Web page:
Gestalt is the german word for “whole” or “form”. Gestalt principles derive from studies into the psyche of the human mind and how we as humans process information. Concepts like proximity, closure and continuation help inform us as designers on how people can take the information you give them and process it as quickly as possible. For instance, if you have 3 circles and place two closer to each other, your mind will naturally associate those two objects together as a group.
Alignment is another key Gestalt principle that is necessary to developing a well balanced design. Alignment, like it suggests, is the ability to align elements into groups of like elements. Grid systems obviously go hand in hand with this alignment principle, as they help the designer inform the user what elements are placed into these groups. Usually grid systems are set up in such a way to give you columns (and potentially rows) to align your elements to.
Okay, so you might be familiar with all of these concepts so far. But where do you begin? What grid system is the “best” or easiest to use? How do you sift through all the different systems quickly? These were all questions that all web designers have had to sift through and deal with from time to time. As industry leaders develop more grid systems, we’re faced with a positive, yet challenging decision as to which grid systems are superior to others. I’ll go through a few of the more common grid systems and share my thoughts on them to help inform you on which may work out best for you.
One of the original grid systems to be developed for the web. The 960 features many different column layouts because of its reliance on values of 10 to create the grid. Versions of 12 column, 16 column and 24 column grids can be seen throughout many of the examples. This reliance on 10 pixel increments make it very easy for designers to jump into your editor of choice and nudge over elements to fit within the grid system. It also comes with some other tools like a grid overlay tool to see if your pages adhere to the grid format. One of the downfalls of this system though is that it’s fixed to a 960 pixel wide format, which some might find antiquated and old.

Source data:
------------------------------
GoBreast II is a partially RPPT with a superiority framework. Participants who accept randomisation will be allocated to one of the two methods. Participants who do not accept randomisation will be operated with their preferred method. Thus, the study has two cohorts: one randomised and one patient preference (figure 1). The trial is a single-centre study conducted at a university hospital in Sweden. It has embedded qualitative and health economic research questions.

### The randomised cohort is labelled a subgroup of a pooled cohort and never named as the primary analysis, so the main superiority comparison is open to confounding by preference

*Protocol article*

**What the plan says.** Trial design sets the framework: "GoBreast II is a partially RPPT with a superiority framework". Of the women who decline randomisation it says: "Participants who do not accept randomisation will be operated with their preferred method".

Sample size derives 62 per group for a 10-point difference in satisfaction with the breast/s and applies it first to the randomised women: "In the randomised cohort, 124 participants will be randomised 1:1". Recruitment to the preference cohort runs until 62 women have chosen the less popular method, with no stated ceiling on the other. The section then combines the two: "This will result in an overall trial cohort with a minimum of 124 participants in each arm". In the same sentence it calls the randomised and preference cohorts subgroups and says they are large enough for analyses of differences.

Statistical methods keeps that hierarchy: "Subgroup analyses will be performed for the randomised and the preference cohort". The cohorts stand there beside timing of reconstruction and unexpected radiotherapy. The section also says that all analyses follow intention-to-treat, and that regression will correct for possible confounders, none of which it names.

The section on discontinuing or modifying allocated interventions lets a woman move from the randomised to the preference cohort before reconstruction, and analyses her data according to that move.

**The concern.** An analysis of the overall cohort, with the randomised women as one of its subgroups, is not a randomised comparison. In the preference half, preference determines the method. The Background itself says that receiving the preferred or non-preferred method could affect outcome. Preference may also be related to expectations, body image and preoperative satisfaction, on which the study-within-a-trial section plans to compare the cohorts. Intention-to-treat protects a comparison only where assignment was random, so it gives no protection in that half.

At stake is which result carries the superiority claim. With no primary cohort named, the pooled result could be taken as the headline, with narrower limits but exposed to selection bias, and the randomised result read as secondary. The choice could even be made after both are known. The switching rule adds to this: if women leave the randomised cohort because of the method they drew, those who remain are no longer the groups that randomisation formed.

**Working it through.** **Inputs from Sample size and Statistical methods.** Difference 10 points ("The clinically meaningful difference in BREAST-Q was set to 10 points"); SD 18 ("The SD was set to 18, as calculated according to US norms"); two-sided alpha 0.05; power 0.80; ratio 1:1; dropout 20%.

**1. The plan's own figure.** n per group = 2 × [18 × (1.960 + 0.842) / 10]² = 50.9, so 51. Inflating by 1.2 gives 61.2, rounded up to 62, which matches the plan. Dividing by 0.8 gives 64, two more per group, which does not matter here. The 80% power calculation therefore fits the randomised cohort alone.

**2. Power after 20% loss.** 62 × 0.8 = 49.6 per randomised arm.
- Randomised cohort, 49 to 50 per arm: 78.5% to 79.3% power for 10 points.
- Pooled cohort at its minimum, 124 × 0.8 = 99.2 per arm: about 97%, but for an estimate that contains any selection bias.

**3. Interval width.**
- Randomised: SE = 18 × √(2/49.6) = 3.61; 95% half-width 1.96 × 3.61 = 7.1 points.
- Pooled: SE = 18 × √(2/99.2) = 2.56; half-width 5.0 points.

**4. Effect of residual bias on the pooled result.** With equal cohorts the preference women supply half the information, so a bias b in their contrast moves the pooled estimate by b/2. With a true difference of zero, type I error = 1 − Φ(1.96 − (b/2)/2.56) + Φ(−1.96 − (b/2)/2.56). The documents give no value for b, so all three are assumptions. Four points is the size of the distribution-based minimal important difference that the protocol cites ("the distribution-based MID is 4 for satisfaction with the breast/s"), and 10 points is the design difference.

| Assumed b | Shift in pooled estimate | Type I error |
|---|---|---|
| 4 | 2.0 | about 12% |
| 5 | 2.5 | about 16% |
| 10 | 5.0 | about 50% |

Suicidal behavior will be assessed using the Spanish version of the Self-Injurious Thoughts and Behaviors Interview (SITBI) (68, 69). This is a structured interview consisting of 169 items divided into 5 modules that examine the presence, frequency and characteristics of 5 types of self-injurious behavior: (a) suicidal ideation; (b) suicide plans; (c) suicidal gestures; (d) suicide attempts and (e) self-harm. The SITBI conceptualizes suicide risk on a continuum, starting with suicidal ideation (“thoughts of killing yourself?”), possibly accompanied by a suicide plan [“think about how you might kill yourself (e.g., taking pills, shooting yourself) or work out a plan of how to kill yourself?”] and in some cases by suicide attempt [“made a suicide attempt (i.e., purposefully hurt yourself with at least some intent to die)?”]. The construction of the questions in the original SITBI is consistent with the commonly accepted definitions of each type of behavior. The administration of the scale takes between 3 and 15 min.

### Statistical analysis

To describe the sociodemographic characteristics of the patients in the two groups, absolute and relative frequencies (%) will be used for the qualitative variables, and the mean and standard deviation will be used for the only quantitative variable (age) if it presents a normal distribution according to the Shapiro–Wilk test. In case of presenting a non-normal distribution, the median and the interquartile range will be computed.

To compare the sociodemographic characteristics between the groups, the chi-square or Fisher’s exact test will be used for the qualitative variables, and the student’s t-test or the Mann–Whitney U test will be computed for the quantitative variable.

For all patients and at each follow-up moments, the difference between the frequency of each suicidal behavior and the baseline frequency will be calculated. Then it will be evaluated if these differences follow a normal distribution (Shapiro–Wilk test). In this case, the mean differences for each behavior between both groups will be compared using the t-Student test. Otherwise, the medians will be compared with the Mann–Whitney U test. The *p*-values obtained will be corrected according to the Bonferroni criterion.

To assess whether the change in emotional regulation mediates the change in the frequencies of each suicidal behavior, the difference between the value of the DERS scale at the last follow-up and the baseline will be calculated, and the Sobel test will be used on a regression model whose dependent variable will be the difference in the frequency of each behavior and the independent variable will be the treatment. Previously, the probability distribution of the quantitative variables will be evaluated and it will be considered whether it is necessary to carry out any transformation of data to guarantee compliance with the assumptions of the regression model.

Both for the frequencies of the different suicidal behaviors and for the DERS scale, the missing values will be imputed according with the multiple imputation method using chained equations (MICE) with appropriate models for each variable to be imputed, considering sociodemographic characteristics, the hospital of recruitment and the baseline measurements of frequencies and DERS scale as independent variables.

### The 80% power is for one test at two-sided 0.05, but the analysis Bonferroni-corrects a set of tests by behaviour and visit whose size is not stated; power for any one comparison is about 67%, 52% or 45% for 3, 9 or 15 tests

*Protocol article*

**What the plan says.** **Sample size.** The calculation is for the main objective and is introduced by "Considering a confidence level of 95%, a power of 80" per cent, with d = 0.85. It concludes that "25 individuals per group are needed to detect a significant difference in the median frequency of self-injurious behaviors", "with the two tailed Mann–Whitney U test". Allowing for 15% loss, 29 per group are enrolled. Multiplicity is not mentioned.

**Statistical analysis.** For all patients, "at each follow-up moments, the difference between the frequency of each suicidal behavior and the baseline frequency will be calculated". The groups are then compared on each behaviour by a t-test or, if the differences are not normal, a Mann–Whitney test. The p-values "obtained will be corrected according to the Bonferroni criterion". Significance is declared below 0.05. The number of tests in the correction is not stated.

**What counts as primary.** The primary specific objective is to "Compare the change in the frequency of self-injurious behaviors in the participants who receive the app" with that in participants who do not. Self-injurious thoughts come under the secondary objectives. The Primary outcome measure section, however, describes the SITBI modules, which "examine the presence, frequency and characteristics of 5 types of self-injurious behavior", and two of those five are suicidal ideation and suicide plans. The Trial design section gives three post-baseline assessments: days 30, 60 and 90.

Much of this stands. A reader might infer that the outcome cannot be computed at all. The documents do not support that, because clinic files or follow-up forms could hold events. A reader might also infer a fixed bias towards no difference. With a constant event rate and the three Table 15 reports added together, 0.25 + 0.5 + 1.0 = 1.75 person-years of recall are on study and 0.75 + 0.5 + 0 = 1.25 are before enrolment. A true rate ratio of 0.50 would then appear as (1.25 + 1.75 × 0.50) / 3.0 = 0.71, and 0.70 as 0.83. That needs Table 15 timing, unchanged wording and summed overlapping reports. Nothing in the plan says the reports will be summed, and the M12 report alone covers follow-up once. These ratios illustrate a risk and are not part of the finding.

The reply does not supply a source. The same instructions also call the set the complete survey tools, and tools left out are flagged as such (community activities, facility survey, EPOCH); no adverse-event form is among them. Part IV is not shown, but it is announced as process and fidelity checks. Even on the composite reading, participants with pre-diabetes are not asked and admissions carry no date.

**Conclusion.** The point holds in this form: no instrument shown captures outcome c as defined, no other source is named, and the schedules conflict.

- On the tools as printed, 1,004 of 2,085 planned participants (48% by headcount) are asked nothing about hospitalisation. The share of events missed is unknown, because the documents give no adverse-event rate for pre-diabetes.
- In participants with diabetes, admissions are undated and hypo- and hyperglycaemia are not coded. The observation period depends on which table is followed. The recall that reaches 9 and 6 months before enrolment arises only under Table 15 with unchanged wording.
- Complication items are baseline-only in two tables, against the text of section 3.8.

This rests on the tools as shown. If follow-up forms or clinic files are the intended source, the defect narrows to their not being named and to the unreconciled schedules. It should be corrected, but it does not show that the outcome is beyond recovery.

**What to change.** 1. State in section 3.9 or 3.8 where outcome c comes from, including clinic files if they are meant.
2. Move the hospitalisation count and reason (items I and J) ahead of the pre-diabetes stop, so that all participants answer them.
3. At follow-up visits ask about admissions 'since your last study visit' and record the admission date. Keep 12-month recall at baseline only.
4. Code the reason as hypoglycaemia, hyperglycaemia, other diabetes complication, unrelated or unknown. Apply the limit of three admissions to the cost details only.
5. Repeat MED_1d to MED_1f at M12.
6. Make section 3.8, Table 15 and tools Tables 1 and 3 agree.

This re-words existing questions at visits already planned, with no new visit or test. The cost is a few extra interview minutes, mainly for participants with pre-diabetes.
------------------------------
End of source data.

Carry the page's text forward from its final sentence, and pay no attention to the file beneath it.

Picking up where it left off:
This one is pretty similar to the 960 in that it’s a fixed width system that aims to provide you with a set amount of columns to set up your basic grid. What I like about this framework is that they provide you with more than just one size, which is pretty important when dealing with more responsive or media query based layouts. However, their site is pretty average (which actually makes a difference when your target audience is a web designer) and the fact that the columns are in weird non-base 10 increments makes it cumbersome to work with in Photoshop.
This framework is a very interesting system to work with. I love that the flexibility that it provides by giving you support towards upwards of 2560 px wide formats (which is next to never, but available if you need it). I absolutely love that it’s flexible in concept, giving you the tools and base incremental system while encouraging you to develop your own breakpoints depending on your design. It’s still a fixed width system but targeted almost as an intermediate level framework by giving you the flexibility of browser width targeting without the confusion that responsive layouts provide. Recommended for those that are used to fixed width systems and want to move to the next level. Oh and they have it set up for you to use SASS and/or LESS relatively easy (if that matters for you).
This onion has many layers. Foldable, yummy layers. A truly responsive grid system without the rigidity of specific predetermined browser breakpoints. Think of this system as more of a concept than a framework, though. It will require you to do your own work depending on the project, which can actually be a blessing since a framework can force you into design decisions you might not want or need. It’s set up for SASS and/or LESS as well, which is something to think about for all you lazy designers (and by lazy, I mean that in the sincerest, heavy-programmer sense).
The reason why these are paired up is because they are extremely similar. Both are based off of the 1280 px wide display, trying to target an 1140 px wide grid system. Both are responsive. Both are 12 column wide grid systems set up with all the CSS classes you could ever want. These are again a nice bridge for those designers trying to make the leap from a fixed width system to a more responsive design framework.
No matter what you use in your next design, keep in mind that these are all frameworks. A strong grid system of any sort is important for good design; but remember that while frameworks are nice to start from, your design might require something more customized and specific. For me, I’m still transitioning into responsive design frameworks (Responsive takes a ton of practice. A TON.) so I’ve been experimenting with Frameless, 978 and 1140 CSS Grid. Just make sure you research each one to see what best fits so that you can use it wisely in your next project.